• Pudel says:

      05:21pm | 04/09/12

      I can remember my prep teacher teaching us the alphabet, I found it so boring, cause I was reading before prep, I can also remember shoe tying lessons for the class.  In prep and grade 1.  Tying shoe laces is actually a difficult thing to learn and to teach.  I started school in 1972, so when did we assume prep kids knew the alphabet?  I knew the alphabet, could read simple text and could count past 100 in prep.  I had great difficulty learning to tie my shoes.  My son was multiplying in kindergarten, read Eragon in Grade 1 and I can still remember teaching him to tie his shoes, it was at least grade 2 before he got it properly.  With free kinder for health care holders, the most disadvantaged kids are learning skills like cleaning teeth at kinder.  I believe this simple advent of funding will give disadvantaged kids a greater boost than more funding for schools.  If I was making a choice at this moment in time on where best to spend the education dollar I would be funding 3 year old kinder, and making it free for health care card holders, these kids would then be being taught about hygiene food and health, having stories read to them and being taught how to hold a pencil and a paintbrush, thread a bead, cut with scissors a year earlier, freeing up prep for writing the letters and learning the alphabet.

    • coral says:

      08:49am | 04/09/12

      Did anyone see the mincing poodle on Lateline?

      Three word slogans ARE the coalition policy on any topic.
      All foam and no beer.

    • Dash says:

      03:15pm | 04/09/12

      Moving forward, moving forward. Working families working families. Big polluters, big polluters, root and branch, cheaper better childcare, fuelwatch grocerychoice ah ah Julia want a cracker?

    • Alan Pevie says:

      08:59am | 04/09/12

      My brother and II went to a famous private school in Scotland in the early fifties. My brother is a doctor. I am a driving instructor. The school was famous for achieving high academic and sporting standards. The teachers, in my opinion were good and not so good. Money helps,but it is not everything. Alan Pevie Rostrevor SA
      .

    • Dash says:

      09:04am | 04/09/12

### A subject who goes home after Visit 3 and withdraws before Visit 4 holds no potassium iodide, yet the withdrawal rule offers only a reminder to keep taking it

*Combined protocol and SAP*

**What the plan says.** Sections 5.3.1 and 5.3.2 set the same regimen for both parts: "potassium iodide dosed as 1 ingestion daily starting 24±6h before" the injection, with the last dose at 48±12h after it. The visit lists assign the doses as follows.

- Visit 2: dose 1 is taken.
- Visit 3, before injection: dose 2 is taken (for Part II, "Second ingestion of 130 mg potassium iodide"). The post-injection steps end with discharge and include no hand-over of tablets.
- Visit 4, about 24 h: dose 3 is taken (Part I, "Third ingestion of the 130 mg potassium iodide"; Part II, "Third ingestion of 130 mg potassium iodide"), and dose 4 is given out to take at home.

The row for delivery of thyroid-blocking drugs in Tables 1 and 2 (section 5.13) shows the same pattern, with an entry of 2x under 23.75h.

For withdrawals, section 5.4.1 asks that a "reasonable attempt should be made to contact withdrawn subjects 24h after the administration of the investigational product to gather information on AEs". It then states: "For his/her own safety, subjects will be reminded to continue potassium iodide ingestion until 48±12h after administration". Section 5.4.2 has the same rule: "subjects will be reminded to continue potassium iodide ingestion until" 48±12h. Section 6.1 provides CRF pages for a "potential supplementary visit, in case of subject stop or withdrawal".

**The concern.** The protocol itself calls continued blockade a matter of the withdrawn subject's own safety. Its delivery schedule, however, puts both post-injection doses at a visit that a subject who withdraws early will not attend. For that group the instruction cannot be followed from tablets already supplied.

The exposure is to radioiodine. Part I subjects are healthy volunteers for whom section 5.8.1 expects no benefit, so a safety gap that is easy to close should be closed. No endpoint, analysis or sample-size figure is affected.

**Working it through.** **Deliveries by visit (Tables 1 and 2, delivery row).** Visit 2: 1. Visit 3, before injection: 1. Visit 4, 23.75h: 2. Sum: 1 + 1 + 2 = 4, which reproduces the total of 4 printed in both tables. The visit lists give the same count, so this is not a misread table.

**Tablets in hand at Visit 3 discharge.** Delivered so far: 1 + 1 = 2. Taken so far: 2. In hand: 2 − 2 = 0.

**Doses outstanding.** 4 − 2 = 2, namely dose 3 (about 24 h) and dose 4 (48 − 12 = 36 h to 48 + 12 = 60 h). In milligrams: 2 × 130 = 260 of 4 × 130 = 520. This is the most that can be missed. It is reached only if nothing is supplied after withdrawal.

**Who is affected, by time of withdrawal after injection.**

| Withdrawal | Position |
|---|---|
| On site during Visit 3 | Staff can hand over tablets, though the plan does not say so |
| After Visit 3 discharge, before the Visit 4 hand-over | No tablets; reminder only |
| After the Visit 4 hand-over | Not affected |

Hollow promise yet again! What is the point of promising something to be delivered in 2020? Where is the funding coming from?

      We’ve had the dental care scheme announced - not funded. The NDIS announced - not funded. And now the Schools scheme announced - not finded.

      Who are the idiots out there that still believe this government who has not one ounce of credibility left? Who the hell are you?

      Lets look at the ALPs record on promise and delivery:

      1. Fuelwatch - fail
      2. Grocery Choice - fail
      3. Coast Guard - not delivered
      4. Root and Branch tax reform - not delivered
      5. 260 childcare centres - not delivered
      6. We wont touch the private health tax rebate - LIE
      7. No carbon tax - LIE
      8. Insulation scheme - fiasco
      9. BER - Rorts
      10. No child shall live without a laptop - now it’s one for two. LNP seats still waiting
      11. Cheaper better childcare - childcare fees up
      12. More affordable housing - fail
      13. Green loans - fail
      14. “I’m an economic conservative” - ah no, you’re the biggest spending PM in the nations history
      15. Cash for clunkers - fail
      16. Pokie Machine reform - fail
      17. East Timor Solution - LIE, never existed
      18. Stop the boats - fail
      19. No onshore detention centres - LIE
      20. Citizens Assembly - LIE
      21. NDIS - Announced but not funded
      22. Promise to reduce the cost of consultancies - LIE it’s gone up massively
      23. Public ownership of hospitals by July 2009 - still waiting
      24. Abolision of compulsory student unionism - not delivered
      25. Money for Epping to Parramatta railway - not delivered

      Um, I think there may be a pattern here. The ALP are a pack of incompetent deceitful morons. Do not get sucked in by their bullshit any more!

      Where is the money coming from? The federal government is trying to hijack state government responsibility. Bugger off Julia!